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The White House experienced a short power outage during a widespread outage in the Washington, D.C., area Tuesday afternoon, a White House official confirmed.

Officials believe the outage was caused by an explosion at a Southern Maryland Electric Cooperative (SMECO) power plant several miles south of nation’s capital, NBC reports. The explosion had no known link to terrorism, and appeared to be caused by a high-voltage conductor falling to the ground, according to a SMECO official. No one was injured, the company said.

In addition to the White House, the outage also affected prominent locations such as the University of Maryland and several Smithsonian museums, which were forced to evacuate visitors. Thirteen Metrorail stations were also forced to resort to backup power, according to tweets by the Washington Metropolitan Area Transit Authority.

Pepco, the utility that supplies power to the D.C. metro area, showed more than 2,000 customers without power in the region as of 1:45 p.m. E.T. on its website, but had fewer than 1,000 affected customers by 5:00 p.m. E.T. The earliest reports of outages were around 12:45 p.m., according to the website. Some areas of the city are not expected to have power restored until Wednesday afternoon.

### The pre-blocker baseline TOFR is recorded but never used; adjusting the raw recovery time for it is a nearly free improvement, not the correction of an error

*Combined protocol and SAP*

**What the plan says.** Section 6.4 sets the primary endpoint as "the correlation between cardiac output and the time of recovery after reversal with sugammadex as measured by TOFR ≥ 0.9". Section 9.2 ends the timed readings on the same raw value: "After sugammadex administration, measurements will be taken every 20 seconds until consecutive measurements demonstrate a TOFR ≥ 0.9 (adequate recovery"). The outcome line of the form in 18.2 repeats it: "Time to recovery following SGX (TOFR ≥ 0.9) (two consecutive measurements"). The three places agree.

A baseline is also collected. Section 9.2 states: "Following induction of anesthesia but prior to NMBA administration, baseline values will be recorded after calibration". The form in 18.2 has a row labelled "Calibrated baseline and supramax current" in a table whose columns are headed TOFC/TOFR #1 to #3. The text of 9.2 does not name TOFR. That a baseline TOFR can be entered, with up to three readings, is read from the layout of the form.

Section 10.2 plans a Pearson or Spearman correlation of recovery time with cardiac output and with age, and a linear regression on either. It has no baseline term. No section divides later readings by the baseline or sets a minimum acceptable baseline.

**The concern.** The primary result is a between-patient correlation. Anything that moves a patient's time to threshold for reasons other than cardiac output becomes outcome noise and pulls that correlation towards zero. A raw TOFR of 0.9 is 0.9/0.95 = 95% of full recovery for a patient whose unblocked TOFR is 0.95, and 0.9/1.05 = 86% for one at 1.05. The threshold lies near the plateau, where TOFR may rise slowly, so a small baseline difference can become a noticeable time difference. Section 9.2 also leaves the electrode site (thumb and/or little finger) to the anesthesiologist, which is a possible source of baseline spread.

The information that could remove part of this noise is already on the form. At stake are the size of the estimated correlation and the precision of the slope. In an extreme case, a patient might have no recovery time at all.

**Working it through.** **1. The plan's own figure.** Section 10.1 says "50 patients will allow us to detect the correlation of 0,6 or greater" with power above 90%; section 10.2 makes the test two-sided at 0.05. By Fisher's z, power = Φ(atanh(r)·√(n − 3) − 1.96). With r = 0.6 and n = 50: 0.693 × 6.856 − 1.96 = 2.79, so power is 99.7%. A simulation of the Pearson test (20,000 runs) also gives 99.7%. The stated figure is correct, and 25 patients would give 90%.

The White House briefly had to rely on a backup generator during the outage but was back to using normal power, the official said. The University of Maryland was closed for the day at 2:00 p.m. due to the outage, but power was restored at around 4:50 p.m., the school said.

Additional reporting by Maya Rhodan

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